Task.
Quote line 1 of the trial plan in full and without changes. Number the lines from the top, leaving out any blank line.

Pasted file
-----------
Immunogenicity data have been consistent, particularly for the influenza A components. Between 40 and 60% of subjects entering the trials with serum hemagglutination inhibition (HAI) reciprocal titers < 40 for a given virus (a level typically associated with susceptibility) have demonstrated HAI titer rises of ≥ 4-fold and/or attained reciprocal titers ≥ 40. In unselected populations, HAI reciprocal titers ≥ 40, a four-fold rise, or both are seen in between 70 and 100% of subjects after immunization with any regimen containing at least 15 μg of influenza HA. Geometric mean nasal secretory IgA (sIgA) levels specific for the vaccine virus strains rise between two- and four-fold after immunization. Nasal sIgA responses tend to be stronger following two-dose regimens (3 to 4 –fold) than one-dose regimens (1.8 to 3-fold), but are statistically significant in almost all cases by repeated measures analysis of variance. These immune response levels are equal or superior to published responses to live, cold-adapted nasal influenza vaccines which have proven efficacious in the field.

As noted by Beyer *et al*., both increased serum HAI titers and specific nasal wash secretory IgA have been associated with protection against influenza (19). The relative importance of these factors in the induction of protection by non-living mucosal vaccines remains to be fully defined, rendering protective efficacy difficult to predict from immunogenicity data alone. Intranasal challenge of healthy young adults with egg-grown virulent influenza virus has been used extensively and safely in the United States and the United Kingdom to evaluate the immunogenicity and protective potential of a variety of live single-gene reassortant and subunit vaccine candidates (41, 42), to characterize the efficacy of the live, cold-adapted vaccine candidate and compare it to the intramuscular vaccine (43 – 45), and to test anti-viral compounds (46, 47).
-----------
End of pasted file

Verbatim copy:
Immunogenicity data have been consistent, particularly for the influenza A components. Between 40 and 60% of subjects entering the trials with serum hemagglutination inhibition (HAI) reciprocal titers < 40 for a given virus (a level typically associated with susceptibility) have demonstrated HAI titer rises of ≥ 4-fold and/or attained reciprocal titers ≥ 40. In unselected populations, HAI reciprocal titers ≥ 40, a four-fold rise, or both are seen in between 70 and 100% of subjects after immunization with any regimen containing at least 15 μg of influenza HA. Geometric mean nasal secretory IgA (sIgA) levels specific for the vaccine virus strains rise between two- and four-fold after immunization. Nasal sIgA responses tend to be stronger following two-dose regimens (3 to 4 –fold) than one-dose regimens (1.8 to 3-fold), but are statistically significant in almost all cases by repeated measures analysis of variance. These immune response levels are equal or superior to published responses to live, cold-adapted nasal influenza vaccines which have proven efficacious in the field.